Welcome to Tono, home of the most Yokai in Japan Hop on a bicycle and see which ones you can find!

Surrounded by 1000-meter-high mountains, the village of Tono in Iwate is the ground zero for folklore about Yokai-banashi (haunting tales of spirits, demons and monsters). Even now, Tono is known as the “Village of Folklore” as its tales continue to be through the traditional art of Japanese storytelling called Kataribe. If you’re feeling brave and hungry for adventure, then rent a bicycle in front of Tono Station and set off for “Tono’s Mysterious Spots” in search of Yokai. Maybe you’ll find some Yokai that are the ancestors of creatures that appear in anime and games like Pokémon.

bicycle rental in Tono Iwate

Once you’ve got your rental bicycle from Tono Station head on over to a small river with a little shrine next to it called Kappa-buchi Pool. This is one of Tono’s most well-known “mystery spots” and home of Tono’s most famous water spirit yokai, the Kappa. For just a couple of hundred yen you can get a “Kappa Hunting License” issued by Tono Tourism Association (you can pick one up at the Tourism Information center in front of the station and Denshoen Park near the Kappa-buchi pool for 210yen).

With the license you can set out to catch some Kappa in the village.

official kappa hunting licence

If you’re lucky, you might just run into the famous Kappa hunter Haruo Unman at the pool. Mr. Unman says to hook a cucumber to the fishing line of a bamboo pole and cast it in a gentle current where a Kappa might be swimming pleasantly underneath. He adds that the trick is to not let the whole cucumber go in the water. That said, even Mr. Unman has yet to catch a Kappa himself. Who knows, maybe you’ll be the first to snag one.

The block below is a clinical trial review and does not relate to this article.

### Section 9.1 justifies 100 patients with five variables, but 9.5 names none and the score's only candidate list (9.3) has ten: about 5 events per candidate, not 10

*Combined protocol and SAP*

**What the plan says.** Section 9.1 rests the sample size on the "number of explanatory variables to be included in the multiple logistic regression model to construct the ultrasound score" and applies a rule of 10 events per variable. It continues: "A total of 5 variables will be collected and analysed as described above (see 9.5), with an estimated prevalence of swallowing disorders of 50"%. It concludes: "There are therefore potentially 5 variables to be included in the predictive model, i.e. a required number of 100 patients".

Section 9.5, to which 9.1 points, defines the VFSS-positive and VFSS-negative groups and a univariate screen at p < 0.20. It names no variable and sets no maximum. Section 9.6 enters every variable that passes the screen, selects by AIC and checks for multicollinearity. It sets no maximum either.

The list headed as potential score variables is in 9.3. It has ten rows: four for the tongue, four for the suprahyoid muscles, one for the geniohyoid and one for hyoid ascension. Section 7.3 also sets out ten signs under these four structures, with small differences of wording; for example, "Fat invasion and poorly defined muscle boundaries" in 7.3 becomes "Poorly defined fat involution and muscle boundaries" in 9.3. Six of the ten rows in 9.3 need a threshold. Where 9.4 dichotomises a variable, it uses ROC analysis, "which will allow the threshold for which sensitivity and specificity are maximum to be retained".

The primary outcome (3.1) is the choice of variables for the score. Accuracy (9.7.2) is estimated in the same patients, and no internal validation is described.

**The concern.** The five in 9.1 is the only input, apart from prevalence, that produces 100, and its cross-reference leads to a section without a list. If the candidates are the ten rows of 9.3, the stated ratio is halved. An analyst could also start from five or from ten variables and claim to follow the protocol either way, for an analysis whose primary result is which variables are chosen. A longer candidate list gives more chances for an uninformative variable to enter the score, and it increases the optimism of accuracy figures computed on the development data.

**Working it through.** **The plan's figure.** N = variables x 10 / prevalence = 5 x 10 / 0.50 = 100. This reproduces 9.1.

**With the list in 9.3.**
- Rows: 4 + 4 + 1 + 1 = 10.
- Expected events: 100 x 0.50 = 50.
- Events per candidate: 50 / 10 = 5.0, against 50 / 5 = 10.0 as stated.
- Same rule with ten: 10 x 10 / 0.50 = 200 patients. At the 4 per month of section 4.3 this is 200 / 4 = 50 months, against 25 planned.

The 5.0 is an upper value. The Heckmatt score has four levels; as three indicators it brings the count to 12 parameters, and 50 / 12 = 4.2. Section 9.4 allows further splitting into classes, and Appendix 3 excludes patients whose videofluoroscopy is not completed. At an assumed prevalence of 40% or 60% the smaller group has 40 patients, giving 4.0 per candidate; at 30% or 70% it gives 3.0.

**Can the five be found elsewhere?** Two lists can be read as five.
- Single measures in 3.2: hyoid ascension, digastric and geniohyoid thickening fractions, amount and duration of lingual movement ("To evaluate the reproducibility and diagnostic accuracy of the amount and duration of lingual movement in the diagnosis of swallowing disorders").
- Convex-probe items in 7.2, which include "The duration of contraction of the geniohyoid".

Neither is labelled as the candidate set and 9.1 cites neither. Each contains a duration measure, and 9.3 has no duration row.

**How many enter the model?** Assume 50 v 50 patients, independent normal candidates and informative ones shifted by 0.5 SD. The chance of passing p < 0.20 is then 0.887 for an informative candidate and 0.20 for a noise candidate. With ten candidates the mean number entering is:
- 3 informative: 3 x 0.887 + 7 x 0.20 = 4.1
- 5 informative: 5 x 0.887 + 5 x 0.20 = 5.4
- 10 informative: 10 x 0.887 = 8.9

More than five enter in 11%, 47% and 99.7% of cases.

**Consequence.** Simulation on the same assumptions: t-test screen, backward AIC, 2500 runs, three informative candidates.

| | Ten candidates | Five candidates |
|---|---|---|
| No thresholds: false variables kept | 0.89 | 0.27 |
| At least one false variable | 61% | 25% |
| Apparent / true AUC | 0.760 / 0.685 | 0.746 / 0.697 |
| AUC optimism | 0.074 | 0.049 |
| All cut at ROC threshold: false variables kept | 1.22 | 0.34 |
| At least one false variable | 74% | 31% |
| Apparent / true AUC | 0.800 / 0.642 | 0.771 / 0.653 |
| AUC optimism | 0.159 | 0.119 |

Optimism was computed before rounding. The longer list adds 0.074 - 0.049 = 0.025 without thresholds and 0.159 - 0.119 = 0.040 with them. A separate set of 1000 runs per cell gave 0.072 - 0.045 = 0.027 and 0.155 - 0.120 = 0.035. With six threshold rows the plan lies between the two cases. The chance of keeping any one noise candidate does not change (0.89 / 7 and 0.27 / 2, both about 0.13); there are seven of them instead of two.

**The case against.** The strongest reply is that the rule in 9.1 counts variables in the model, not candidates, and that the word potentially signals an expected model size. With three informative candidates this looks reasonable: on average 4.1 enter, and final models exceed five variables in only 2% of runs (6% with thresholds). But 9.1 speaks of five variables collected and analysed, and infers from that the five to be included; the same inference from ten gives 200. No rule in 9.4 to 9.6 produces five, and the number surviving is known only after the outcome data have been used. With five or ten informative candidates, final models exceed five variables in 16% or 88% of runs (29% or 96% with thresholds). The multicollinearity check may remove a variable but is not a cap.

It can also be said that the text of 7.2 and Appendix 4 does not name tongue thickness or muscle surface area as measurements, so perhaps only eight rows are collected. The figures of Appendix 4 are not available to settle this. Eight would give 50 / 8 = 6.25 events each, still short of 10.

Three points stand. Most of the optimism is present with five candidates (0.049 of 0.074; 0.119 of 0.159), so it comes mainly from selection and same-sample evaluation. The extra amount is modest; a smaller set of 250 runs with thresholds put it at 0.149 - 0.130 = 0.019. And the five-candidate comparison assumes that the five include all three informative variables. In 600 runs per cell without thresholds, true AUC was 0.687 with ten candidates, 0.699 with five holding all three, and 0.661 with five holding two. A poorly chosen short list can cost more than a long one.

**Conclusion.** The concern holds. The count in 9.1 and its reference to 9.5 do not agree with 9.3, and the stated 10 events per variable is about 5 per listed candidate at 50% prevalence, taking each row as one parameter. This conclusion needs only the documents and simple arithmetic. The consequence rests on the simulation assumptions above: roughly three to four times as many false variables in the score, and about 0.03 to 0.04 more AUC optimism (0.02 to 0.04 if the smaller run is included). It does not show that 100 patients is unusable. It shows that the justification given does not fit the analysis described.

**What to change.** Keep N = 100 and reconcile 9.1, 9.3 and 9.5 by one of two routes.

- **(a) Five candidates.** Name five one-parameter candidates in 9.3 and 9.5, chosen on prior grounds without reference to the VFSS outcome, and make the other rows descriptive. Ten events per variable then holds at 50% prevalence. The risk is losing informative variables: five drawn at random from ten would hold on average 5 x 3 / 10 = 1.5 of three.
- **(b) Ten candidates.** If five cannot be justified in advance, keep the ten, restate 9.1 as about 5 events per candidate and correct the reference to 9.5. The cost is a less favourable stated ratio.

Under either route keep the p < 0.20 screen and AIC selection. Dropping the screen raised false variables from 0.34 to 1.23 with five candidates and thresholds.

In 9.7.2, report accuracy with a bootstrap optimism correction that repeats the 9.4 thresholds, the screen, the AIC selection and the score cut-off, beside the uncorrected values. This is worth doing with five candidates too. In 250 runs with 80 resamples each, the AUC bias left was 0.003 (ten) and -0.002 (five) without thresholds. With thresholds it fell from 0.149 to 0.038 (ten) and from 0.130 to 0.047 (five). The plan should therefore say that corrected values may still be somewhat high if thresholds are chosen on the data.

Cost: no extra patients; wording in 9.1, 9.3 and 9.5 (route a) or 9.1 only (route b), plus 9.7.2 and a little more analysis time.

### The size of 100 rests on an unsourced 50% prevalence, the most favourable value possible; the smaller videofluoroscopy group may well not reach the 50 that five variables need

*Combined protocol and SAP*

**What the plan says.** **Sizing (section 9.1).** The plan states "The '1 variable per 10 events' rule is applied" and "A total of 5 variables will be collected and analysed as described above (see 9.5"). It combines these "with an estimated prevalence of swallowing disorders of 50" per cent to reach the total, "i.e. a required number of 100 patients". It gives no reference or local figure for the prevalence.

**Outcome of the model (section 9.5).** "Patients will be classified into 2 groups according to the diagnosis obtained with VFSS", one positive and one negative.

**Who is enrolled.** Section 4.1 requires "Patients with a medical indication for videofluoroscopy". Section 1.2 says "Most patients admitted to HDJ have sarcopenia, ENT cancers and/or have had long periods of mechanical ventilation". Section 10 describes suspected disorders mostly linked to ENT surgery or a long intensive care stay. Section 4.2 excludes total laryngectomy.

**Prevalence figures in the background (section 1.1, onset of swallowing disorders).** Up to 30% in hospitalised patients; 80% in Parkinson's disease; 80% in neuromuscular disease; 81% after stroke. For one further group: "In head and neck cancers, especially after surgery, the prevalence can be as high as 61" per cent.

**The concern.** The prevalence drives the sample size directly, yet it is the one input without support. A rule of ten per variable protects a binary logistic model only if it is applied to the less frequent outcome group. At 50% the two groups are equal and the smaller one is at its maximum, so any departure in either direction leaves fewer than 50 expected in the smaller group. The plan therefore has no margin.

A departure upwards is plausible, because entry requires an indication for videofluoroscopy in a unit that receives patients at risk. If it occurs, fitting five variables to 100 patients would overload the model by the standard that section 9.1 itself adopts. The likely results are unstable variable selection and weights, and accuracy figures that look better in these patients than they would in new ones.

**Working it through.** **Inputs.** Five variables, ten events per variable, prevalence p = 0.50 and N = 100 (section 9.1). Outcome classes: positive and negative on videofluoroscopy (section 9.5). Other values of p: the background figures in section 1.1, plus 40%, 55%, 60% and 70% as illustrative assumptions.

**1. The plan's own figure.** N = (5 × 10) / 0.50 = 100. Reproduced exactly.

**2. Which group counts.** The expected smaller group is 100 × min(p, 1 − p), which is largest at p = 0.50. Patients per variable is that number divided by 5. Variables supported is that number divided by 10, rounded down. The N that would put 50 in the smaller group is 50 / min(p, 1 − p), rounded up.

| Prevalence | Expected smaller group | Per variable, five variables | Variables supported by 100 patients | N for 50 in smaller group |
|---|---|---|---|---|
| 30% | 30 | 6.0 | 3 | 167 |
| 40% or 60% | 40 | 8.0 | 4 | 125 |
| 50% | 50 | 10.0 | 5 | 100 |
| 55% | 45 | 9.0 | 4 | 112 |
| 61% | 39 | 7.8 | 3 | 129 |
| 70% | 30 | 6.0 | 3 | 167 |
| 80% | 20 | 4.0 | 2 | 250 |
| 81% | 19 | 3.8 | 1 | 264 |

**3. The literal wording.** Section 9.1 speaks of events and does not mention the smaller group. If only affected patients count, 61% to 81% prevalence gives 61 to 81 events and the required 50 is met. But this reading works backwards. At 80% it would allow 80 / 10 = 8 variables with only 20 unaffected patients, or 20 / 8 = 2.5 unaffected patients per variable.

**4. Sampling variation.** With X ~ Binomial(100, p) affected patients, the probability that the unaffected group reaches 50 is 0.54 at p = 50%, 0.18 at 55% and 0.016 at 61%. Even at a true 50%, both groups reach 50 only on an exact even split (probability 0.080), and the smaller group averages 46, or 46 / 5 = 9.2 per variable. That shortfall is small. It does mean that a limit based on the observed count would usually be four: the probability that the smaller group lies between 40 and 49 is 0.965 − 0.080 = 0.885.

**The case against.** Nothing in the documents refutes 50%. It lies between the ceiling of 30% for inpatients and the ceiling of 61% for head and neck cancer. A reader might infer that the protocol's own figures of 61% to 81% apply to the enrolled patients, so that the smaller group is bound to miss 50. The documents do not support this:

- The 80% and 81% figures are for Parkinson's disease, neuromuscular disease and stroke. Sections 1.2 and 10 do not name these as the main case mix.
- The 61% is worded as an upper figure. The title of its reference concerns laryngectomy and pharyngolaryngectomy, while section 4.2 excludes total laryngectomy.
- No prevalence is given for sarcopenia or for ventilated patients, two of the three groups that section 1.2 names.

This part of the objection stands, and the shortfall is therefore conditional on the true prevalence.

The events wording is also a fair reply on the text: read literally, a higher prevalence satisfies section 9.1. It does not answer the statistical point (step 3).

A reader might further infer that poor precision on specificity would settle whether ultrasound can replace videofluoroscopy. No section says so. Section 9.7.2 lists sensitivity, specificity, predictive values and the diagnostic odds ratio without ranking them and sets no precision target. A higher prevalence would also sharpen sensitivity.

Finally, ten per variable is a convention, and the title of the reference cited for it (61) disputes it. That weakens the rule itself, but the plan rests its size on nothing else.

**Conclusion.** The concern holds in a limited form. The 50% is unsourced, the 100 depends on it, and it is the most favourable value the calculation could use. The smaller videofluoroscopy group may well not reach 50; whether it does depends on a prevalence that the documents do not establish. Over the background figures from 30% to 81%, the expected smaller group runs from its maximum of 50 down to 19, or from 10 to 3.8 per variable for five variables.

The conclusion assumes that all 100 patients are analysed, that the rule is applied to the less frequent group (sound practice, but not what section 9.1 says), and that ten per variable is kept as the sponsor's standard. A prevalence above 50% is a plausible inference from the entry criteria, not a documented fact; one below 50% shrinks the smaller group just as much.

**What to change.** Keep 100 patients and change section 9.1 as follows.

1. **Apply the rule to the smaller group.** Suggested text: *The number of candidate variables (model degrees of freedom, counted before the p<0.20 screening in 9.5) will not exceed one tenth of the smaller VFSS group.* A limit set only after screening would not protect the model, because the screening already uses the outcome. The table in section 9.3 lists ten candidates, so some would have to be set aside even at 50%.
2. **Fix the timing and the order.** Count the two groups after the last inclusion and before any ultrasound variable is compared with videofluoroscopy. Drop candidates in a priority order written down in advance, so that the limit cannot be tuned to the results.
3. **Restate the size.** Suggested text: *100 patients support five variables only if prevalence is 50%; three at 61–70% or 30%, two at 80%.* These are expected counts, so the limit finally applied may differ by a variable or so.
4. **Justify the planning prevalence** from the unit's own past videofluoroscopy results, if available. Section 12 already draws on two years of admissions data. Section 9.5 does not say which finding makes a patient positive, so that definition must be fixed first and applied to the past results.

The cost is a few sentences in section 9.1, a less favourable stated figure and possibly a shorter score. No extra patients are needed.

in the shrine in iwate

 

hayachine shrine in Tono Iwate

 

 

Hayachine Shrine worships the god that is believed to reside within Mount Hayachine. Long ago the people of Tono gave thanks to the water that flowed from the mountain allowing them to farm. They believed that when you died your spirit would go to the mountain. This mountain worship helped create the mysterious folklore in Tono.

At the beginning of the 20th century, a Japanese scholar named Kunio Yanagita who specialized in native folklore published a collection of tales (Tono Monogatari) from the Tono area that have traditionally only been passed down orally. The popularity of that collection shot Tono to fame. Tono is filled with so many magical locations that make you feel as if you’ve been transported to some strange parallel world. Denshoen Park and Tono Furusato Village are just two examples. At the park the oldest traditional L-shaped farmhouse, called a Nambu-magariya, has been reconstructed piece-by-piece giving a glimpse into what life was like for farmers of Tono long ago.

oshira-sama deities in denshoen park
The Magariya farmhouse in Denshoen Park enshrines 1,000 Oshira-sama deities (a guardian of the home).

 

Over 200 years ago a large-scale famine took the lives of thousands people of Tono. 500 stone Buddhist images called Gohyaku-rakan were carved to bring comfort to the souls of those who perished.

gohyaku-rakan buddhist stones in memory of the dead

With peaceful countryside that has gone untouched for hundreds of years and flat roads, Tono is perfect for tracking down Yokai.

 

Tono
Access: 45-60min from Shin-Hanamaki Station (JR Tohoku Shinkansen) by JR Kamaishi Line to Tono Station
Website: http://www.tonojikan.jp/Several_languages/english/english.html
Bicycle rental: Prices start from around ¥500 for 2 hours

Denshoen Park
Hours:
9am-5pm Apr-Dec (Last admission at 4:30pm)
9am-4pm Jan-Feb (Last admission at 3:30pm)
Admission: Adults 320yen, Children ages 7-18 220yen
Access: 25min from Tono Station (JR Kamaishi Line) by bicycle
Website: http://www.tonojikan.jp/Several_languages/english/english.html
Bicycle rental: Prices start from around ¥500 for 2 hours

 

Do you like to read more about Japanese ghosts? We have some Ghost Stories, as well as a Youkai Manual – one for monster cats, Bakeneko & Nekomata and one for the snow woman or Yuki Onna.

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